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Posted Feb 13, 2009

More Exposure to Settings and Properties in Analysis Services Attribute Relationships - Page 5

By William Pearson

Define Attribute Relationships for Attributes in the Calendar Time Hierarchy

We will next work with attribute relationships within the Calendar Time hierarchy of the Time dimension. Because we are already within the Time dimension, we can get directly to work. There are five levels in the Calendar Time user hierarchy, as depicted, once again in Illustration 16.

Hierarchies and Levels Pane, Time Dimension
Illustration 16: Hierarchies and Levels Pane, Time Dimension

1.  Collapse the attributes we expanded in the last section (those relating to the Fiscal Time hierarchy)

2.  In the Attributes pane, expand the following attributes:

  • Calendar Quarter
  • Calendar Semester
  • Date
  • Month Name

Once these attributes are expanded, we see four attribute relationships remaining within the Date attribute no attribute relationships established within the Calendar Quarter and Calendar Semester attributes, and one attribute relationships established within the Month Name attribute, as shown in Illustration 17.

Attribute Relationships Established in the Time Dimension – Calendar Hierarchy
Illustration 17: Attribute Relationships Established in the Time Dimension – Calendar Hierarchy

3.  Drag the Calendar Quarter attribute relationship from the Date attribute to the <new attribute relationship> placeholder for the Month Name attribute.

4.  Within the Properties window, set the value for the RelationshipType property for the relocated Calendar Quarter attribute relationship to Rigid.

5.  Drag the Calendar Semester attribute relationship from the Date attribute to the <new attribute relationship> placeholder for the Calendar Quarter attribute.

6.  Within the Properties window, set the value for the RelationshipType property for the relocated Calendar Semester attribute relationship to Rigid.

7.  Drag the Calendar Year attribute relationship from the Date attribute to the <new attribute relationship> placeholder for the Calendar Semester attribute.

8.  Within the Properties window, set the value for the RelationshipType property for the relocated Calendar Year attribute relationship to Rigid.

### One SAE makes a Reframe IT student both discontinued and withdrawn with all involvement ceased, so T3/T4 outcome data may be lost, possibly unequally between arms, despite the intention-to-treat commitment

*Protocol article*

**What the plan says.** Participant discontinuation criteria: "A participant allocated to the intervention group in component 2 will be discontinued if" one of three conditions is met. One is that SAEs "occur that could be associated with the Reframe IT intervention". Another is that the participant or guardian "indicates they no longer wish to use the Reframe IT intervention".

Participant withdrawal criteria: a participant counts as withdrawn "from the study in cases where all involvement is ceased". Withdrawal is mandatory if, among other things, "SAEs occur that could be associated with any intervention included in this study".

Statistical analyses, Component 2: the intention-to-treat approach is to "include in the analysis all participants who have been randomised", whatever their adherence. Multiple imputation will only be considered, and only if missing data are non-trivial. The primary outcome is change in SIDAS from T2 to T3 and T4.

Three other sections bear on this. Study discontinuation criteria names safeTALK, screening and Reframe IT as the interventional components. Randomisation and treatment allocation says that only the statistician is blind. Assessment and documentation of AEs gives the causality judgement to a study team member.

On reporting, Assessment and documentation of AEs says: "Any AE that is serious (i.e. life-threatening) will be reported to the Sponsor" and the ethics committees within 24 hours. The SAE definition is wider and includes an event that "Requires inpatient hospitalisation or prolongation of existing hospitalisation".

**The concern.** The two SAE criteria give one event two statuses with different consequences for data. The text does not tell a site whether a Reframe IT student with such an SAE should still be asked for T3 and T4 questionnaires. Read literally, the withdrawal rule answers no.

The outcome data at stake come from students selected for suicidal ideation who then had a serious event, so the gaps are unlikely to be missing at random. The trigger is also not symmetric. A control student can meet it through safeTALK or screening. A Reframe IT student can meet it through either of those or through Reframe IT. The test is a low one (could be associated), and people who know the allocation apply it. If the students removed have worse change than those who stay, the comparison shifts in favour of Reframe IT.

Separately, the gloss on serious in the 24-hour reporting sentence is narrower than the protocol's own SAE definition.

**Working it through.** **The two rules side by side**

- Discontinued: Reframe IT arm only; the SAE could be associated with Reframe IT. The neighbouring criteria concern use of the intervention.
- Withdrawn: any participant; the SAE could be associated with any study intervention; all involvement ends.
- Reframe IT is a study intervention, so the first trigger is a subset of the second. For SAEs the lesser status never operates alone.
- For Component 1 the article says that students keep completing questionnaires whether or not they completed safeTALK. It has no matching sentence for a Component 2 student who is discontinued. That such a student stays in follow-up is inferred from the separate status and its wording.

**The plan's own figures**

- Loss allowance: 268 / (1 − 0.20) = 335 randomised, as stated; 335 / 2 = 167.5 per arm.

Once we have made our modifications, the attribute relationships established appear as depicted in Illustration 18.

Attribute Relationships after Our Modifications
Illustration 18: Attribute Relationships after Our Modifications

Calendar Quarter is now related to Month Name, Calendar Semester is now related to Calendar Quarter, and Calendar Year is now related to Calendar Semester. The Rigid RelationshipType property is appropriate for these attribute relationships, because, once again, they will not change over time.

Finally, we will move to the Geography hierarchy, where we will a final set of attribute relationships.

Define Attribute Relationships for Attributes in the Geography Hierarchy

We will conclude our practice with attribute relationships within the Geography hierarchy of the Geography dimension.

1.  Within the Solution Explorer, right-click the Geography dimension.

2.  Click Open on the context menu that appears, once again.

The tabs of the Dimension Designer open.

3.  Click the Dimension Structure tab, if we have not already arrived there by default.

The attributes belonging to the Geography dimension appear as shown in Illustration 19.

The Member Attributes, Geography Dimension
Illustration 19: The Member Attributes, Geography Dimension

We note that five attributes appear within the Attributes pane. We will gain further exposure to attribute relationships, by adding / examining representative relationships among the attributes we see here.

We can also see, within the Hierarchies and Levels pane, four levels in the Geography user hierarchy. This hierarchy exists, like the others we have examined in this practice session, as a drill down path for information consumers, and appears as depicted in Illustration 20.

Hierarchies and Levels Pane, Geography Dimension
Illustration 20: Hierarchies and Levels Pane, Geography Dimension

4.  In the Attributes pane, expand the following attributes:

  • City
  • Geography Key
  • Postal Code
  • State-Province

Once these attributes are expanded, we see four attribute relationships currently established within the Geography Key attribute, with no attribute relationships established within the City, Postal Code and State Province attributes, as shown in Illustration 21.

Attribute Relationships Established in the Geography Dimension
Illustration 21: Attribute Relationships Established in the Geography Dimension

5.  Drag the City attribute relationship from the Geography Key attribute to the <new attribute relationship> placeholder for the Postal Code attribute.

Because postal codes within a city have been known to change over time, the appropriate value for the RelationshipType property for the City attribute relationship is Flexible, which is the default setting that we can see in the associated Properties window.

6.  Drag the State-Province attribute relationship from the Geography Key attribute to the <new attribute relationship> placeholder for the City attribute.